I have never been great with change.
My parents should have been tipped off at 3 year-old-Erica’s displeasure at the birth of sister, Erin, but it didn’t really go down until I caught a glimpse of Kindergarten leering at me from the distant horizon.
I have to leave the house every day? WITHOUT MOM BUT MOM IS GREAT WHY CAN’T MOM COME DAD DON’T MAKE ME GO TO SCHOOL OH MY GOD NOOOOOOOOOOOO.
Gurl was buggin’. And so that morning in late August finally came, featuring my Keds-wearing mother finagling Weeping Erica onto the cheerful yellow schoolbus, then worriedly following aforementioned schoolbus to the school at a respectable distance to make sure that Weeping Erica hadn’t offed herself at some point on the thirty minute commute to Fairview Elementary.
I was so distressed by this upheaval of my young life that finally my kind and street-smart grandparents intervened, offering me a new friend to take to school with me to make me brave– Rainbow Bird.
Rainbow Bird was a little fabric stuffed bird pin that a small weeping child could wear on the front of her mismatched leggings outfit or tiny dress all day at school to feel safe and like she had a buddy in this cruel world.
And Weeping Erica turned 6 and 7 and 8 and 14 and 19 and so forth and continued to weep and Rainbow Bird’s pin fell off and Weeping Erica started carrying a purse and Rainbow Bird rode with her everywhere, on school buses and in minivans and in boys’ cars and on airplanes and when Weeping Erica’s purse was stolen in Spain when she was 20 she realized how lucky she was that she had transitioned Rainbow Bird to be a member of her troupe of bedside good-luck ornaments– a little pile of joobs like the enormous worry dolls Erin brought back from Belize, the worry stone Momcat offered up, the chestnut Jake found in 2009, and a handful of rocks one might pick up in one’s world travels, little pieces of here or there, tucking them into pockets for later.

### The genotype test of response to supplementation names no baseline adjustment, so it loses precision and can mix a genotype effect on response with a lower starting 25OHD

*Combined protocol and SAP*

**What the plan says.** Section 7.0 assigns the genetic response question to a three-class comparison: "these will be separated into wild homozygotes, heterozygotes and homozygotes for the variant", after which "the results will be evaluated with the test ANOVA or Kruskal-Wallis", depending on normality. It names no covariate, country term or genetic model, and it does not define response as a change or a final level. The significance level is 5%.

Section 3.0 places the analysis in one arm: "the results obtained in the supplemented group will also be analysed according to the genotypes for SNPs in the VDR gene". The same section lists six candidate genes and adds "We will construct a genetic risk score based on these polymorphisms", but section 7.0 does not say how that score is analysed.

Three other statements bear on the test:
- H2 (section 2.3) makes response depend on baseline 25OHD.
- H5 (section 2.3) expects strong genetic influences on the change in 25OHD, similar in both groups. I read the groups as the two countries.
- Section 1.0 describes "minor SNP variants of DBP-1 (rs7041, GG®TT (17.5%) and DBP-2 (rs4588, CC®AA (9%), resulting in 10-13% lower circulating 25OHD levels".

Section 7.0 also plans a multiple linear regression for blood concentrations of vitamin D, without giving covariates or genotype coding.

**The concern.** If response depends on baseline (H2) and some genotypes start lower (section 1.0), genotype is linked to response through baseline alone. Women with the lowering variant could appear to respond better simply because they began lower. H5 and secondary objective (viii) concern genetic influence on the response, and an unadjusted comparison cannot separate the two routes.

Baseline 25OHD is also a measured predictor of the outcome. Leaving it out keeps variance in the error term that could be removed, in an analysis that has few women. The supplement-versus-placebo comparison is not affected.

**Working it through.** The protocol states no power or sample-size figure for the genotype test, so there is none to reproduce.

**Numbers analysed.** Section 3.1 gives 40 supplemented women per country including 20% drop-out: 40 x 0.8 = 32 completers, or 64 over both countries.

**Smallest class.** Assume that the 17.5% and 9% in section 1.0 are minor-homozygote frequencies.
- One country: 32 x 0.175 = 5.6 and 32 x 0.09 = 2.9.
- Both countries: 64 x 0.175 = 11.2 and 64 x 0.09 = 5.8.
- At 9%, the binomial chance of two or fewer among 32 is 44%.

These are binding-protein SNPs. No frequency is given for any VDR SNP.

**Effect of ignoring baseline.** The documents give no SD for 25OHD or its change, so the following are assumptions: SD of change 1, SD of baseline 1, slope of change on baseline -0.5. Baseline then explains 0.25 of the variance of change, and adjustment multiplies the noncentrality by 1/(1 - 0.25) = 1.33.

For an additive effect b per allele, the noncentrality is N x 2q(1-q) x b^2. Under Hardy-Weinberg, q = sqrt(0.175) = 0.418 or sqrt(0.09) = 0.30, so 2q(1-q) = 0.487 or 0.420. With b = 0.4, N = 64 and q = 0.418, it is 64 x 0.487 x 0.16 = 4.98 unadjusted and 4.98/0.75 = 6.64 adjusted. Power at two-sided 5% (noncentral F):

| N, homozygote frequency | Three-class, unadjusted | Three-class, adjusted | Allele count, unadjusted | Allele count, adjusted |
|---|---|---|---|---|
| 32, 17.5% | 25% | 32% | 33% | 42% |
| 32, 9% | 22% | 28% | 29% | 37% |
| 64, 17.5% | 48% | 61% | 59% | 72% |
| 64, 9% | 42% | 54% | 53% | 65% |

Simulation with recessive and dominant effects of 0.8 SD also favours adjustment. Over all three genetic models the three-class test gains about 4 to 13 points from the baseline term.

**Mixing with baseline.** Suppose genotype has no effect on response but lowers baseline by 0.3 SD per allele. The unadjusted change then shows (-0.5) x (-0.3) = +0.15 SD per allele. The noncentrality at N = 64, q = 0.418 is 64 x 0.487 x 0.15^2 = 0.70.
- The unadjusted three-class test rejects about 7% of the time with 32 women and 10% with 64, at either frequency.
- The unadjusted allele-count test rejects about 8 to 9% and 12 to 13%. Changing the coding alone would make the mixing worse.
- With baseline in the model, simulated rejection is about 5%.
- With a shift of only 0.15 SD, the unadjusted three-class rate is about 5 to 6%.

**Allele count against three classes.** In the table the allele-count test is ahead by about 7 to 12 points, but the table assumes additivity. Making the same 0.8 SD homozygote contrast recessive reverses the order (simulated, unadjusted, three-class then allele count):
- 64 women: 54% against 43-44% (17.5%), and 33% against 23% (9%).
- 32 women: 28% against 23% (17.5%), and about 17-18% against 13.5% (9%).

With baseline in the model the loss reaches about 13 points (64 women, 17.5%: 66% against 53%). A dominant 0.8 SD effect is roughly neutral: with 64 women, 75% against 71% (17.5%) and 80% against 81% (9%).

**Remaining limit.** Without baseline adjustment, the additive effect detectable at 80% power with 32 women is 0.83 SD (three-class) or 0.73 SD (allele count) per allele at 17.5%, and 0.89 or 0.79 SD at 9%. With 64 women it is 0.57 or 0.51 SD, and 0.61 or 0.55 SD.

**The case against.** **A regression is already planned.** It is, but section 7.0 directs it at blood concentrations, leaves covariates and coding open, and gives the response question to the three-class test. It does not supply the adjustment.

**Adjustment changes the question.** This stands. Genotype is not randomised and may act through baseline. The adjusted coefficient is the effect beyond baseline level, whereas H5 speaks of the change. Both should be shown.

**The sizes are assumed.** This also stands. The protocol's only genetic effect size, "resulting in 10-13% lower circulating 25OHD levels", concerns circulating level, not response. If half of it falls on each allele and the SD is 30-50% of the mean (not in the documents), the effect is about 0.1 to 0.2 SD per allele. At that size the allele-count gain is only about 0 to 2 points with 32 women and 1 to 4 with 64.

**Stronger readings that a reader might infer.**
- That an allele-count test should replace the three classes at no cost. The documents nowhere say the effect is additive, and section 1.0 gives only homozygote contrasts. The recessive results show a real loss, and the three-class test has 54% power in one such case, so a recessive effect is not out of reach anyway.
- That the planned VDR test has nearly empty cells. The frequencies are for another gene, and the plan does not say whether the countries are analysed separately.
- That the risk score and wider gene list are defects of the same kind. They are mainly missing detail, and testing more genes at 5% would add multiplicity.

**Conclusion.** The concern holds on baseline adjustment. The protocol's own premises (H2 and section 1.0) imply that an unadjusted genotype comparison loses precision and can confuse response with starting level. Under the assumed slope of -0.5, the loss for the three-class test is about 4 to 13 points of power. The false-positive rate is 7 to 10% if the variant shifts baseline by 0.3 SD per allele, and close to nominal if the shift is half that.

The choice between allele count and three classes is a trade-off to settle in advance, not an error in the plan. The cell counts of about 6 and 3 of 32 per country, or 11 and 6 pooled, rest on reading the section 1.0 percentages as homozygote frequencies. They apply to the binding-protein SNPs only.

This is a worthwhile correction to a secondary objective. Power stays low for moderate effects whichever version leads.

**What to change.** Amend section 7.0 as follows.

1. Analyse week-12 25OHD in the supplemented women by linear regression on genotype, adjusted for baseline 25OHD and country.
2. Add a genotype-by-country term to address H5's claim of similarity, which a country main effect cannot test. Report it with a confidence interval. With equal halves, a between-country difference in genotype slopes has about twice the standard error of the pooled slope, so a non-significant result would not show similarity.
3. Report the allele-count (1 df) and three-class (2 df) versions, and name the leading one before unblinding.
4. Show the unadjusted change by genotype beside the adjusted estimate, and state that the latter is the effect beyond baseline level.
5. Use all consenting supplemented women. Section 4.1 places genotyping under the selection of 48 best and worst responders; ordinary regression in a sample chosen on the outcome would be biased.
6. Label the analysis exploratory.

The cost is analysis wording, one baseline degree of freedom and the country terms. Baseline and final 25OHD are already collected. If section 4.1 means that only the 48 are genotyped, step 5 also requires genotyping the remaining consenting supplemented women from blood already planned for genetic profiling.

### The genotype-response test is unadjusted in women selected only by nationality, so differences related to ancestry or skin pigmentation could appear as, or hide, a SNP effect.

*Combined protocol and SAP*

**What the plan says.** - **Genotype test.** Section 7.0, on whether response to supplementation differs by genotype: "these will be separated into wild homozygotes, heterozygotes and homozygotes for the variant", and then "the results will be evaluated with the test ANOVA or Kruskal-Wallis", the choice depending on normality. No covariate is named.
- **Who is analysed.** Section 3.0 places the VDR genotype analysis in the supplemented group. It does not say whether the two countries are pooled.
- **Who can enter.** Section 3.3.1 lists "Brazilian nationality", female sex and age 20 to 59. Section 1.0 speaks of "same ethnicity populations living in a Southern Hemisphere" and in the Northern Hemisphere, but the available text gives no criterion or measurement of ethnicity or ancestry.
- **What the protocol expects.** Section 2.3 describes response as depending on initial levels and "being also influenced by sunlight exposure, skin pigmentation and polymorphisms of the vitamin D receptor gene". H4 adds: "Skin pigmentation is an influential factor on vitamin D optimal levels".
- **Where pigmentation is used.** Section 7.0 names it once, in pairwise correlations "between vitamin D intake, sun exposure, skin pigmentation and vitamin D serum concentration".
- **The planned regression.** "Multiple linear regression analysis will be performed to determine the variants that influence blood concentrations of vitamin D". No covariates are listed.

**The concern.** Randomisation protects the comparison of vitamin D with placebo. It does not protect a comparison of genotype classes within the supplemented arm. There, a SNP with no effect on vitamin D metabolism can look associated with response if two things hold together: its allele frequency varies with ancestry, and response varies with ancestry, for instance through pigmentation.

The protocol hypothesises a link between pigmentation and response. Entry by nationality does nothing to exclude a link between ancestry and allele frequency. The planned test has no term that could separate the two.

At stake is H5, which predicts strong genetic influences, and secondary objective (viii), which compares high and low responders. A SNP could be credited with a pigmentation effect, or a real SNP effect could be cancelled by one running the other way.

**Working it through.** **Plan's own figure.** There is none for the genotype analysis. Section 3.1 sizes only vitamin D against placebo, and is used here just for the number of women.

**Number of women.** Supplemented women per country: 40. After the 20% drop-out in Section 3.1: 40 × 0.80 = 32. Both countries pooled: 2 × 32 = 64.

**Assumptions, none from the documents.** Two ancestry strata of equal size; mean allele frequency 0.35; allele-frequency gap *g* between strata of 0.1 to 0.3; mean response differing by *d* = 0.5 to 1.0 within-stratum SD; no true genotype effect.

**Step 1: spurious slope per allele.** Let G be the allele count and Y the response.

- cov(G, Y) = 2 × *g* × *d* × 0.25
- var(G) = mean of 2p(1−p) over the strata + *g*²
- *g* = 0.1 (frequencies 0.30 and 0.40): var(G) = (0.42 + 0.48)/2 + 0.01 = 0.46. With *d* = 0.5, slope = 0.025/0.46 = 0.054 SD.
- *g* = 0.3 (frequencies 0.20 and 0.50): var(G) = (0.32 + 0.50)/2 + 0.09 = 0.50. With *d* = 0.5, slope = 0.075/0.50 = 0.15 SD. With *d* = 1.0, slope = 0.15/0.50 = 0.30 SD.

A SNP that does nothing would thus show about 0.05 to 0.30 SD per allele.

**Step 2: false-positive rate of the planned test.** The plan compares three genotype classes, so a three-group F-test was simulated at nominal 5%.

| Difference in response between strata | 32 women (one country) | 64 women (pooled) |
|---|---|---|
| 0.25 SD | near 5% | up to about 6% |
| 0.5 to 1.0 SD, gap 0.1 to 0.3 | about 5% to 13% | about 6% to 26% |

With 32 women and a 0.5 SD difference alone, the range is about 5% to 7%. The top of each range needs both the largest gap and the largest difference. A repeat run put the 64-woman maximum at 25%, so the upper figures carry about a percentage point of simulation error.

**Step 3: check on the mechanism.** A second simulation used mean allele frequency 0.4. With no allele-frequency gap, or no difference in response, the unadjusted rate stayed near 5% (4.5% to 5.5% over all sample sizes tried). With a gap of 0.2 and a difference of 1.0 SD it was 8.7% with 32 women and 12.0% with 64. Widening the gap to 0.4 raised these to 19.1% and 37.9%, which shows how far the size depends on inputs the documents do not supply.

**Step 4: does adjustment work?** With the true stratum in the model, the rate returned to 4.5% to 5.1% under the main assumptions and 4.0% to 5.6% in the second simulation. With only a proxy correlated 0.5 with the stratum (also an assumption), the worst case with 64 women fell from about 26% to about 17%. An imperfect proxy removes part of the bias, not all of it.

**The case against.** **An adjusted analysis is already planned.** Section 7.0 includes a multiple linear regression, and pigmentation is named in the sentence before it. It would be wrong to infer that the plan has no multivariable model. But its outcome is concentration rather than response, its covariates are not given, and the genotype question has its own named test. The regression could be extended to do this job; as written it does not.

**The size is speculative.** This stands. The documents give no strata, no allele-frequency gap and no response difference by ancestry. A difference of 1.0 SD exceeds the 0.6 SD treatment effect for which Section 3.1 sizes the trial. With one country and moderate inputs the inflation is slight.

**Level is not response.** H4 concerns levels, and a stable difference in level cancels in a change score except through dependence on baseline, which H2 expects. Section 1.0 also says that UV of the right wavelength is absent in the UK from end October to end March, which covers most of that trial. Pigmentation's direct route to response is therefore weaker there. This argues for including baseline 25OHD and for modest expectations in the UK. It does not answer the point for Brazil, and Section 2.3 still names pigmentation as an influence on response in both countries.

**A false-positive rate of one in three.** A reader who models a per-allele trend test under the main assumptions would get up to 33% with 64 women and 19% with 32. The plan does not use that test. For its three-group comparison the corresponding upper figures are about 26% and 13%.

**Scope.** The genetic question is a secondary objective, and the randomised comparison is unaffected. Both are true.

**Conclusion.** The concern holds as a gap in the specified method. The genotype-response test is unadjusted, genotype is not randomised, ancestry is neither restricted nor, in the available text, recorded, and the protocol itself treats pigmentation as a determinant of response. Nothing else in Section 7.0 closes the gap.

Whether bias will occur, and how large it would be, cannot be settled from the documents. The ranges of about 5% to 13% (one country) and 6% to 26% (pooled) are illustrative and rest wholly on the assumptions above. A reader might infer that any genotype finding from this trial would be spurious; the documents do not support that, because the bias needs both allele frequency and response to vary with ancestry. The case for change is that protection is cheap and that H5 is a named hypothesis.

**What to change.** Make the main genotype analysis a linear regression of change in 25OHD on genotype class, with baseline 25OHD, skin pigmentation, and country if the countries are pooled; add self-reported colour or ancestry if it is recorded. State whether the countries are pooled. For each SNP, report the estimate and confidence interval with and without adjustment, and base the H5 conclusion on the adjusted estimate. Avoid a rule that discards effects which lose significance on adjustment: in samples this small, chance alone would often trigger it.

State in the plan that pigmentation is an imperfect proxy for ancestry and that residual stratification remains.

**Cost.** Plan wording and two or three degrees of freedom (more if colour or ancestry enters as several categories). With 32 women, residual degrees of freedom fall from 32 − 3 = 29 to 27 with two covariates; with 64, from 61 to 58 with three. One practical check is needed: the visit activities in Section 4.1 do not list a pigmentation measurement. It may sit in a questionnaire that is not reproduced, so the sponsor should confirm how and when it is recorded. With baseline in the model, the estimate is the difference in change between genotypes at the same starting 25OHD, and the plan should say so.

And there Rainbow Bird has remained, moving everywhere I have– to Huntingdon, to Leeds, back to Huntingdon again, to Brooklyn, back to Huntingdon again, to Dunedin, back to Huntingdon again, back to Brooklyn again, and back to Huntingdon one more time, where we will remain.
So it is no wonder that, when I was preparing for a job interview last month, Momcat recommended I tuck Rainbow Bird in my pocket.
It must have been Rainbow Bird’s continuation of luck and love and good Kindergarten juju that won over the panel of interviewers and the school board, because now I am teaching elementary school art to children just like Weeping Erica, children with good luck charms on their chests or in their pockets, children who just want to draw and eat lunch for goodness sake.
On my first day I explained to an assortment of children, grades K-5, that throughout time artists have used self-portraits to represent themselves to others, and often these artists include objects in their compositions to give hints about who they are and what they do.
I was pleased to see many children define themselves by the feline company they keep as well.
My desk is already catted up.
The future is bright, and will likely include lots of construction paper and tissue paper and scheming of how to encourage interdisciplinary minds and the support of loved ones and Rainbow Bird alike.